NEW YORK NURSE: January-February 2011
by Christopher Kowal, BS, MSN-MOL-ED, RN, CCRN-CMC-CSC Staff Nurse, Surgical Intensive Care Unit, St. Joseph's Hospital health Center
Targeted temperature management (TTM; Peberdy, Callawy, Neumar, Geocadin, Zimmerman, Donnino et al., 2010), also known as therapeutic hypothermia (TH), is an induced state of cooling the human body in order to preserve brain function and promote complete organ stasis following return of spontaneous circulation (ROSC) after cardiac arrest (Federico, 2010; Peberdy et al., 2010). Implemented early in the unconscious, post-cardiac resuscitation patient, purposefully induced hypothermia will reduce the risk of brain ischemia, improve neurologic outcomes, and decrease mortality (Federico, 2008; Peberdy et al., 2010; Varon & Acosta, 2008).
TH dates back well-before ancient times (Federico, 2010), but is seen more in the literature since the late 1700s (Varon & Acosta, 2008). In Russia, people were covered with snow in the hopes that spontaneous circulation would return (Varon & Acosta, 2008). Napolean’s battlefield surgeons remarked that soldiers seemed to have better survival rates if they were left outside in the cold rather than warmed up (Federico, 2010). Documented clinical research in head trauma and cardiac bypass surgery patients in the 1950s (Federico, 2010) began to show that TH was beneficial to neurological recovery.
TTM slows metabolism. Regarding brain function, a person’s brain oxygen expenditure, glucose utilization, and lactate concentration are driven by the body’s temperature. TH has been shown to slow brain metabolism by 7 percent by reducing each of these levels (Varon & Acosta, 2008).
Early intervention with TH is the key to achieving winning results in likely candidates because it will yield more positive results. Speed of initiation and re-warming, duration, and side effect management are integral to positive outcomes (Federico, 2010).
Contraindications to TH are specific. They include: patients that follow commands, more than 8 hours has elapsed since ROSC, life-threatening bleeding or infection occurs, cardiovascular collapse is impending, or the patient suffers from an underlying terminal condition (Seder & Van der Kloot, 2009).
TH duration is at least 12-hours, but studies have shown that it may approach 24 hours plus (Peberdy et al., 2010). In addition to the specific TH protocol, further interventions (Federico, 2010) integral to nursing include monitoring arterial blood gas (ABG), consciousness, sedation, and shivering levels. Hypothermia puts patients at added risk for acidosis, electrolyte abnormalities, EKG changes, altered consciousness, spontaneous diuresis, discomfort, and body shakes (Arpino & Greer, 2008).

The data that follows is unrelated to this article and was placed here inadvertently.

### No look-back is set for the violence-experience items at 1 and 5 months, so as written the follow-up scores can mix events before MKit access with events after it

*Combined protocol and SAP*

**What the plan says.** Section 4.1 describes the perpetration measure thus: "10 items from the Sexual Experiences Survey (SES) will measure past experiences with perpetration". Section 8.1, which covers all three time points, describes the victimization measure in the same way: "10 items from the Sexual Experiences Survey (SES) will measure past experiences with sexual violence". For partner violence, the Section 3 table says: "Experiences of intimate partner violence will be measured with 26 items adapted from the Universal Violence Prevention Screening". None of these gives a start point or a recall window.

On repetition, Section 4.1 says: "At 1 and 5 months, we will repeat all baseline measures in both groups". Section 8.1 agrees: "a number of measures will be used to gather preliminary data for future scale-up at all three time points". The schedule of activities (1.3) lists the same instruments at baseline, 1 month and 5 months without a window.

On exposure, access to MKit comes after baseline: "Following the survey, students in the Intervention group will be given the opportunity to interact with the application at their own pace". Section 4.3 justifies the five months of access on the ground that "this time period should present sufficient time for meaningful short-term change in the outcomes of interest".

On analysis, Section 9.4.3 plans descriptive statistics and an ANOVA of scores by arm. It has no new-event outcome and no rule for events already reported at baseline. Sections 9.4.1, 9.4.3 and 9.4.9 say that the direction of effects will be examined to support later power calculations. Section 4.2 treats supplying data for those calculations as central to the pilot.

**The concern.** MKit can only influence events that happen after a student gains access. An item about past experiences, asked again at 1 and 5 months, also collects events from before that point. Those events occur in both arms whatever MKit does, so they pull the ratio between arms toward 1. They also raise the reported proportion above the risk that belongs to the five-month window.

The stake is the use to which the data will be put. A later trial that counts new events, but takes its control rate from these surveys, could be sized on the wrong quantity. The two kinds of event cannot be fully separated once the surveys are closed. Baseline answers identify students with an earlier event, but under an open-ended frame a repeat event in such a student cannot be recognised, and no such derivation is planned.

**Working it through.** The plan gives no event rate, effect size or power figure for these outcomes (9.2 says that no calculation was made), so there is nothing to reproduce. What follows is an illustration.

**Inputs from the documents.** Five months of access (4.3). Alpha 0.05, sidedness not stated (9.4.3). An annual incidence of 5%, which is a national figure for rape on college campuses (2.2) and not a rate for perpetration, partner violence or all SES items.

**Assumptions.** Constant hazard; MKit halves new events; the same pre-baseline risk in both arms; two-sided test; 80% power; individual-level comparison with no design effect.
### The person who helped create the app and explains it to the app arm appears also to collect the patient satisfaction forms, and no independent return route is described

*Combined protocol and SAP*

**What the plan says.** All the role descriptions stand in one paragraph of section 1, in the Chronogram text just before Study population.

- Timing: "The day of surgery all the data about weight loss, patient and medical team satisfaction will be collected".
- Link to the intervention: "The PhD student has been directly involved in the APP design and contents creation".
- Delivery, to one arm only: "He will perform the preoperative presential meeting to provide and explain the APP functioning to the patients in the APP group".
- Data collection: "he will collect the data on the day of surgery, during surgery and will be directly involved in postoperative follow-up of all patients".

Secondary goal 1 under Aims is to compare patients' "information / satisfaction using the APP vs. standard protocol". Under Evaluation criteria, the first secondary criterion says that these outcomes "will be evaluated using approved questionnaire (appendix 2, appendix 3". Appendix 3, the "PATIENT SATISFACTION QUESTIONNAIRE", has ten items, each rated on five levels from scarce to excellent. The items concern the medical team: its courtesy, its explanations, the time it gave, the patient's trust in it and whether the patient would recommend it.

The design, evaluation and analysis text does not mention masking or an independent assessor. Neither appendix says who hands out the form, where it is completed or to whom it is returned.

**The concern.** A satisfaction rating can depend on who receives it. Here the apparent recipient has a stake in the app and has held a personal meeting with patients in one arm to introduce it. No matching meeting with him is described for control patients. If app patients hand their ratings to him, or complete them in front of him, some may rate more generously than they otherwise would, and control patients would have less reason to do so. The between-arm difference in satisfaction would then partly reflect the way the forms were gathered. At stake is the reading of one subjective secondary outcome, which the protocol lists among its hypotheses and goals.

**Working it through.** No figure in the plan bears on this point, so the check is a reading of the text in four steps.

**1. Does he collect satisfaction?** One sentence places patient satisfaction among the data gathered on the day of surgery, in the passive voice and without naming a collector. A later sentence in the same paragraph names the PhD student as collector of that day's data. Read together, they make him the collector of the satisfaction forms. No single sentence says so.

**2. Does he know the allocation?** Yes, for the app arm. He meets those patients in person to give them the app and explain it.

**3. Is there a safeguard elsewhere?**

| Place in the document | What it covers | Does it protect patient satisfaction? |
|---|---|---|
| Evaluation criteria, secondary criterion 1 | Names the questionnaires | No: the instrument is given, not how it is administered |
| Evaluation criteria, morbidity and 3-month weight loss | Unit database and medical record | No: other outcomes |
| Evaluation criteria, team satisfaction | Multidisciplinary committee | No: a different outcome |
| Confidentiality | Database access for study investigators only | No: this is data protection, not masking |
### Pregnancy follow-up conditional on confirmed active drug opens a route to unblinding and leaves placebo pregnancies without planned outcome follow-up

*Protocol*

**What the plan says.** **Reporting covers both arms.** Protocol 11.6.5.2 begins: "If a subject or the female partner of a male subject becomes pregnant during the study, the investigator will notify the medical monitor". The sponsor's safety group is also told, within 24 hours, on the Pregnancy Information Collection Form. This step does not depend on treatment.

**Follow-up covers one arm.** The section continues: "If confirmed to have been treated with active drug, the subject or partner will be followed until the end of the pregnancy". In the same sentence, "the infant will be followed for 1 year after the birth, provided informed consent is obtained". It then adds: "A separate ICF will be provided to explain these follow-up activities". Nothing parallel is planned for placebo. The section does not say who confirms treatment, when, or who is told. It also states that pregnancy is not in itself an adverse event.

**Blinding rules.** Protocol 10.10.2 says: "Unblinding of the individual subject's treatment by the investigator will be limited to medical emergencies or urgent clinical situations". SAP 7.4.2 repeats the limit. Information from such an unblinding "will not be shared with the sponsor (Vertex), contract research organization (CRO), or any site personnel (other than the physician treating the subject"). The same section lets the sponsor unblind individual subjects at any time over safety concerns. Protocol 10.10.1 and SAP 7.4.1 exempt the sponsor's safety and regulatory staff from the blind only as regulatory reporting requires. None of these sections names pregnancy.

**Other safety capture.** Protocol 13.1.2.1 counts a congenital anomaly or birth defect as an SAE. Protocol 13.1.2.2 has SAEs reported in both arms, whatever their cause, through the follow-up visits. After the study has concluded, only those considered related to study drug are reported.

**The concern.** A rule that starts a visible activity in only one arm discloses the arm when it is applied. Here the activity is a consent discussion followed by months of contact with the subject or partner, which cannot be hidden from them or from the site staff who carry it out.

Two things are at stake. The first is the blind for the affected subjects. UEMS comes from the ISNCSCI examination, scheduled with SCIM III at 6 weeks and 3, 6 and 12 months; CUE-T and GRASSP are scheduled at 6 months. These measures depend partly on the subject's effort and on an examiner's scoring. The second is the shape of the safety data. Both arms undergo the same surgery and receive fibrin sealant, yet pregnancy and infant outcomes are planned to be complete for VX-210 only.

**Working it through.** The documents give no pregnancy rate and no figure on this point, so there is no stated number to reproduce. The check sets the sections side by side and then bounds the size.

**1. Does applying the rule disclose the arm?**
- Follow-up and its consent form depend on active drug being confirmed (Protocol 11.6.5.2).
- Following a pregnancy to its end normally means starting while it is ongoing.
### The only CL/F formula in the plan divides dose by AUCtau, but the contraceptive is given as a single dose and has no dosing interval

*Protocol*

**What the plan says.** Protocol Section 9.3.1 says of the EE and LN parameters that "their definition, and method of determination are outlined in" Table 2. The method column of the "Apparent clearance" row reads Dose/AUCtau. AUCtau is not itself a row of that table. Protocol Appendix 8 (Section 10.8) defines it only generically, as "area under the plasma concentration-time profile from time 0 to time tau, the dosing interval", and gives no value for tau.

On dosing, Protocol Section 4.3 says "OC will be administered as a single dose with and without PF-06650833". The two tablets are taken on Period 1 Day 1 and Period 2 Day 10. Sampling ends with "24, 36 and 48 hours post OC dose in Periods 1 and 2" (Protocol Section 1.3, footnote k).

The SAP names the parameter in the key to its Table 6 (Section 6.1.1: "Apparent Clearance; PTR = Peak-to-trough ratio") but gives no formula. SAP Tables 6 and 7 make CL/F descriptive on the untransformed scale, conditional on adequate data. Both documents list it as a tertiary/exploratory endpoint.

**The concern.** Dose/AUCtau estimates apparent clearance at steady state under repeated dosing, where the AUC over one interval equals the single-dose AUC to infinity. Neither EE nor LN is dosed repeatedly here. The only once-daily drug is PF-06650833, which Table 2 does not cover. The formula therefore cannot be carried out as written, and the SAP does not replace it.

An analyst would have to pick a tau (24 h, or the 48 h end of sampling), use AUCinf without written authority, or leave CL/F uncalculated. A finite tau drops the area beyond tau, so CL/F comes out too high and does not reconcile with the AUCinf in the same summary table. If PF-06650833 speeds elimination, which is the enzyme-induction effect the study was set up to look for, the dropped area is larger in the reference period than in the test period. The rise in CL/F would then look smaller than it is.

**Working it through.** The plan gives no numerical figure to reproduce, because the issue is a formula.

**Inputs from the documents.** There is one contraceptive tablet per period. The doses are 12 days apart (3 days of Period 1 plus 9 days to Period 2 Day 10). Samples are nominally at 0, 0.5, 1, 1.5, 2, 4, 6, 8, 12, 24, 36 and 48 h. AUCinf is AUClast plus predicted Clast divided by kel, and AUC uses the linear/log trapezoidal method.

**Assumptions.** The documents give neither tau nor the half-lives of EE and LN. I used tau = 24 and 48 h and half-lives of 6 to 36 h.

According to Peberdy (2010), additional complications related to TTM involve coagulopathy, hyperglycemia, pneumonia, sepsis, and decreased immunity. Patients are at greater risk for experiencing these complications if TH is prolonged or temperature is below the range for a long time (Peberdy et al., 2010).
More research in TTM is still necessary, but there is enough to recommend that guidelines be utilized more in hospitals throughout the US. Many facilities still do not carry out this lifesaving method of recovery either due to lack of awareness, unwillingness to accept it, or financial constraints (Federico, 2010).
Widespread education and dissemination of better practice is necessary to perpetuate and maintain improved outcomes in healthcare. Nursing has a duty to assist in spreading new information like TH to encourage awareness and a movement towards change. More appropriate utilization of TTM promotes better-quality results in care (Federico, 2010).
Arpino, P. A., & Greer, D. M. (2008). Practical pharmacologic aspects of therapeutic hypothermia after cardiac arrest. Pharmacotherapy, 28(1), 102-111. Available from http://www.medscape.com
Federico, A. (2010). Therapeutic hypothermia: A case study. Journal of PeriAnesthesia Nursing, 25(3), 141-145. doi:10.1016/j.jopan.2010.03.011
Holden, M., & Makic, M. B. (2006). Clinically induced hypothermia: Why chill your patient? American Association of Critical Care Nurses Advanced Critical Care, 17(2), 125-132.
Peberdy, M. A., Callaway, C. W., Neumar, R. W., Geocadin, R. G., Zimmerman, J. L., Donnino, M.,…Kronick, S. L. (2010). Part 9: Post-cardiac arrest care. 2010 American Heart Association guidelines for cardiopulmonary resuscitation and emergency cardiovascular care. Circulation, 122(Suppl. 3), S768-S786. doi:10.1161/CIRCULATIONAHA.110.971002
Seder, D. B., & Van der Kloot, T. E. (2009). Methods of cooling: Practical aspects of therapeutic temperature management. Critical Care Medicine, 37(7 Suppl), S211-222. doi:10.1097/CCM.0b013e3181aa5bad
Varon, J., & Acosta, P. (2008). Therapeutic hypothermia: Past, present, and future. Chest, 133(5), 1267-1274. doi:10.1378/chest.07-2190